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CD Reviews:
Listening Room: Sheryl Crow, Lenny Kravitz and more...
 

By GARY GRAFF
Of the Oakland Press

» See more SOUND CHECK

ROCK

Sheryl Crow, “Detours” (A&M) ***

When Sheryl Crow opens her sixth studio album with the raw “God Bless This Mess,” she’s fixin’ to clean up a whole heap of trouble. The album’s 13 tracks take on the domestic and global political climate, Crow’s own bout with breast cancer and her breakup with cycling champ Lance Armstrong. In the wake of all that, it seems remarkable that she comes to the conclusion that “Love is All There Is,” but the latent hippy optimism that’s always coursed through Crow’s music remains intact on “Detours,” ensuring that she’s still standing no matter how messy things get. Co-produced by Bill Bottrell — clearing up another personal mess with the once-estranged producer of her multiplatinum 1993 debut “Tuesday Night Music Club” — the front half of “Detours” bashes Bush (George, that is) and particularly the war in Iraq with barbed political commentaries (the shimmering anthem “Shine Over Babylon,” the beatnik groove of “Gasoline,” with Ben Harper guesting) and earnest hopes for a better tomorrow in the trippy “Peace Be Upon Us” — with Arabic lyrics sung by Ahmed Al Hirmi — and Spanish-flavored “Out of Our Heads.” Crow takes a winsome turn on the bouncy “Love is Free,” but the personal reflections of the record’s second half get more harrowing, particularly the scorched romantic ruminations of “Diamond Ring” and “Now That You’re Gone” and the haunting cancer treatment chronicle “Make it Go Away (Radiation Song).” “Lullaby For Wyatt,” Crow’s adopted son, closes “Detours” on a proper note — both hopeful and pensive, warmly loving but with a wary eye toward the future and a resolve to protect and persevere. Love may be free, she’s telling us, but it still comes with a cost.



ROCK

Lenny Kravitz, “It Is Time For A Love Revolution” (Virgin) ** 1/2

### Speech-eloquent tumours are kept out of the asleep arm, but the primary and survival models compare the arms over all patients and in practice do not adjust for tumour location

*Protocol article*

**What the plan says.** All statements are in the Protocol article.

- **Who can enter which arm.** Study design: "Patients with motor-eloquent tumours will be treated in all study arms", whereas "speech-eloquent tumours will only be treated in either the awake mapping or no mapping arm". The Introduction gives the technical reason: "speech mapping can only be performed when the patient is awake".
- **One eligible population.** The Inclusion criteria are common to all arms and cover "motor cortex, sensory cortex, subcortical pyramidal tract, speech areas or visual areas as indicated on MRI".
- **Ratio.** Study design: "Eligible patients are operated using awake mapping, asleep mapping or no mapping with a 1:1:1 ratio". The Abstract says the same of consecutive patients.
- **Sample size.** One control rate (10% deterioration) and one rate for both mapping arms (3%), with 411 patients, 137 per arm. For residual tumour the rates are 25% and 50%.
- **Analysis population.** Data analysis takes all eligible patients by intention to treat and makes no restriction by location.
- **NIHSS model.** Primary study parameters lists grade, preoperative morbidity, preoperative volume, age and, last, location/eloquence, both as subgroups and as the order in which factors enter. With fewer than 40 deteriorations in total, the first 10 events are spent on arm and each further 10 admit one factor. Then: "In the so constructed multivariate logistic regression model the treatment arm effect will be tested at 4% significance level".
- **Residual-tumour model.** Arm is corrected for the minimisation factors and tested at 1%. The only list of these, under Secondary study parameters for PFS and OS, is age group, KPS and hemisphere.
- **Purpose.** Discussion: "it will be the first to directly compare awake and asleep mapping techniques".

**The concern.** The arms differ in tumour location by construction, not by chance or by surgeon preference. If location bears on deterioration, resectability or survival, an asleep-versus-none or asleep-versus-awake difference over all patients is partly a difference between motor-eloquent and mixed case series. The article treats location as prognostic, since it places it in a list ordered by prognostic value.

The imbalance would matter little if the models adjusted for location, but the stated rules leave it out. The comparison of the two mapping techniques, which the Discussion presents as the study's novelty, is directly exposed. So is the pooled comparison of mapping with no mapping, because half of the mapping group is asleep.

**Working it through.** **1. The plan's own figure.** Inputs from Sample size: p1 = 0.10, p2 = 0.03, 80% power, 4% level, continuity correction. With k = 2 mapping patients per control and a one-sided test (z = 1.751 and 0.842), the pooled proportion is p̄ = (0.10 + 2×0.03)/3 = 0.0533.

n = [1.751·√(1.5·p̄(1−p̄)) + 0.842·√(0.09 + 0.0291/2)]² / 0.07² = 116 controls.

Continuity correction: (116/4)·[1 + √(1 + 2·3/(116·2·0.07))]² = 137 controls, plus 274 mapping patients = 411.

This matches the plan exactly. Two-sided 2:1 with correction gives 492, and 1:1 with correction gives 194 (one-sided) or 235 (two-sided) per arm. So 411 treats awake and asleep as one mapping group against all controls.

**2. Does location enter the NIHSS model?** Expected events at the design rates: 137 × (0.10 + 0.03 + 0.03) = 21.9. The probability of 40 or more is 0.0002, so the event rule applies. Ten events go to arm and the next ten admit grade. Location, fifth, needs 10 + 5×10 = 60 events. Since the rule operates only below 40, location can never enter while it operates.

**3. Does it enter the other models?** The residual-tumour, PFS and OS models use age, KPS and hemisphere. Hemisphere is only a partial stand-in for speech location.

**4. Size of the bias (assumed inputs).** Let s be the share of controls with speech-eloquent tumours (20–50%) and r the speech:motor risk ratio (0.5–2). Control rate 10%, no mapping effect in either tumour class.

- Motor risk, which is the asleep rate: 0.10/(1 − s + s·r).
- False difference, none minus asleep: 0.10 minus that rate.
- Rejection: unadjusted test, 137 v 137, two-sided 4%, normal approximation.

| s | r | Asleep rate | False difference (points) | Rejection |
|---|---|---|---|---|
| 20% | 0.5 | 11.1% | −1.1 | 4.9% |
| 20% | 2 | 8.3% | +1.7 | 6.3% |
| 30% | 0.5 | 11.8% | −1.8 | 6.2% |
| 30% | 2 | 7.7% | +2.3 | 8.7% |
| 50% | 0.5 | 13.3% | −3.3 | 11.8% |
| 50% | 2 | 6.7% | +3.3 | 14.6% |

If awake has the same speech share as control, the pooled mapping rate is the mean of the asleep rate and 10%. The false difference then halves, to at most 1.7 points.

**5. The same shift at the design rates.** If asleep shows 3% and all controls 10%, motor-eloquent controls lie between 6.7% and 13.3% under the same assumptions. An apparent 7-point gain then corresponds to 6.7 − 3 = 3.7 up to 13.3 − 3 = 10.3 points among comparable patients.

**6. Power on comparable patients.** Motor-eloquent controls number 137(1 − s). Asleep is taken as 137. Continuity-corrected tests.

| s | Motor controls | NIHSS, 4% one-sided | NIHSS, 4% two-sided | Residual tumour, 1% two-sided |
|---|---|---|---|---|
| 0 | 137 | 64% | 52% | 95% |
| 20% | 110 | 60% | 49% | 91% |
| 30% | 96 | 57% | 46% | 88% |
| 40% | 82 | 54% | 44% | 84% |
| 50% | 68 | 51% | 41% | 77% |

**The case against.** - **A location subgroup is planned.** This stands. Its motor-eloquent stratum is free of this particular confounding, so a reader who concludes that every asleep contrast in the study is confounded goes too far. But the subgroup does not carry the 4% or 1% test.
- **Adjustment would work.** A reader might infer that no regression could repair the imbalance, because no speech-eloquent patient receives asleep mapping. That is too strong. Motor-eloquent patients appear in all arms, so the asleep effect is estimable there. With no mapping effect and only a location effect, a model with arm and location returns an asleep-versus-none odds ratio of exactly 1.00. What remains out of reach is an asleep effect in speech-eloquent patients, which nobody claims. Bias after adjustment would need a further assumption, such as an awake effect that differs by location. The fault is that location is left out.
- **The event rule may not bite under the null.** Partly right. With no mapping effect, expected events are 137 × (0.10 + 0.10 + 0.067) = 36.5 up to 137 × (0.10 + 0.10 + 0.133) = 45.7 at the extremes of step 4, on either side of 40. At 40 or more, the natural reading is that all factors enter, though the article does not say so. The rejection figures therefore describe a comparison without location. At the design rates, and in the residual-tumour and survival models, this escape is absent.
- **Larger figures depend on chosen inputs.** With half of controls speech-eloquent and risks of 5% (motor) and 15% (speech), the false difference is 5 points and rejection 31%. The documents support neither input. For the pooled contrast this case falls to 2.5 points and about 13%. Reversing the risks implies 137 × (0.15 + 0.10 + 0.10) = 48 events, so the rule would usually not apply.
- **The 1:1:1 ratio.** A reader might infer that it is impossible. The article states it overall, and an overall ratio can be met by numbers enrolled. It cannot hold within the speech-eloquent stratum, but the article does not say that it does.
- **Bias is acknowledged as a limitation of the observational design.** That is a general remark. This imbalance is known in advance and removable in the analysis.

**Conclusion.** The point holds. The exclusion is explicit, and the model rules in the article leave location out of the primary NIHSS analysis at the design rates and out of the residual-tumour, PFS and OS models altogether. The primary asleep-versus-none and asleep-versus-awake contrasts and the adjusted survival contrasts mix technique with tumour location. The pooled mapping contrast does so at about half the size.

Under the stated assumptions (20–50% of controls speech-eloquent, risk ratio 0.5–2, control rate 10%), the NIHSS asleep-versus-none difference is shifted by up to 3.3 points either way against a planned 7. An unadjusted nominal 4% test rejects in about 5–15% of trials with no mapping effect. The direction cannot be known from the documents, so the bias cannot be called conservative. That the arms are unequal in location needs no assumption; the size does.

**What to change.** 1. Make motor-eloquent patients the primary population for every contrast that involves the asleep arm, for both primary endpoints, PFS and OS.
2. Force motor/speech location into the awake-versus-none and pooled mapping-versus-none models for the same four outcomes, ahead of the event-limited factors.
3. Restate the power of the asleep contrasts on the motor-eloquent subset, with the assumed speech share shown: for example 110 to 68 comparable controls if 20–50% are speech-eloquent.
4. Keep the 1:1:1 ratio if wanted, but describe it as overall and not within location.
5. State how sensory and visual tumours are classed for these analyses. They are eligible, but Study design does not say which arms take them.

Lenny Kravitz has been letting love rule since he started putting out records 18 years ago, so a “... Love Revolution” is hardly a revolutionary concept for him. And his latest studio set doesn’t veer too far from the vintage rock amalgamation that’s his stock in trade, sliding from the crunchy, Led Zeppelinstyled blues rock of “Bring It On” to the psychedelic riff-rock of “A Love Revolution” to the mannered dynamics of “If You Want It,” the psychedelic, Beatles-flavored melodicism of “Good Morning” and “A New Door,” and the James Brown/ Sly Stone workouts “Will You Marry Me” and “Love Love Love,” while “Vietnam” harks back to Neil Young’s Crazy Horse side. Kravitz covers a lot of ground here, even if it isn’t exactly new territory.



NEW AND NOTEWORTHY

Foxy Brown, “Brooklyn’s Don Diva” (Koch) — The Brooklyn rapper sheds a variety of legal entanglements to release her first album in seven years.

Taylor Dayne, “Satisfied” (Adrenaline) — The New York singer’s first album in 10 years includes a cover of the Red Hot Chili Peppers’ “Under the Bridge.”

Kenny G, “Rhythm and Romance” (Starbucks/ Concord) — The alto saxophonist follows his 2006 covers set “I’m in the Mood For Love ...” with an album of Latin romance music.

Paul Hardcastle, “Hardcastle 5” (Trippin & Rhythm) — The British jazz fusionist is enjoying a hit with this album’s first single, “Lucky Star.”

HorrorPops, “Kiss Kiss Kill Kill” (Hellcat) — The Danish-formed rockabilly trio continues to mine film and noir styles on its third album.

Hot Chip, “Made in the Dark” (Astralwerks) — The British electronic rock quintet turns in a group-produced effort, sampling Todd Rundgren on the track “Shake a Fist.”

Jack Johnson, “Sleep Through the Static” (Republic) — The Hawaiian singer-songwriter’s fifth studio album is his first recorded on the U.S. mainland (in L.A.).

k.d. lang, “Watershed” (Nonesuch) — The Canadian singer’s first set of all-new material in eight years also marks the first self-produced album in her 25-year career.

Bob Mould, “District Line” (Anti-) — The former Husker Du frontman returns to hard-hitting form, with Fugazi drummer Brenand Canty in town, on his latest solo outing.

Nada Surf, “Lucky” (Barsuk) — The trio’s fifth release includes guest appearances by members of Death Cab For Cutie and the Long Winters as well as Ed Harcourt.

Dax Riggs, “If This is Hell Then I’m Lucky” (Fat Possum) — The Louisiana singer-songwriter steps out from deadboy & the Elephantmen to record under his own name.

Arlen Roth, “Toolin Around Woodstock” (Aquinnah) — The highly regarded guitarist joins forces with The Band’s Levon Helm as well as guests Sonny Landreth, Bill Kirchen and Helm’s singing daughter Amy.

Soundtrack, “Honeydripper” (Rhino Theatrical) — The companion to the new John Sayles film is laden with new blues tracks from Ruth Brown, Keb’ Mo’, Gary Clark Jr., and actor Danny Glover.

Soundtrack, “Step Up 2 the Streets” (Atlantic) — Two new Missy Elliott joints and Flo Rida’s chart-topping “Low” highlight this 16-song set.

State Radio, “Year of the Crow” (Ruff Shod/Nettwerk) — The trio’s first release since winning the Boston Music Award for Outstanding Live Act of the Year.

They Might Be Giants, “Here Come the 123’s” (Disney Sound) — The idiosyncratic duo plays the numbers on its second children’s-themed album.

Send your thoughts and comments to Gary Graff

 



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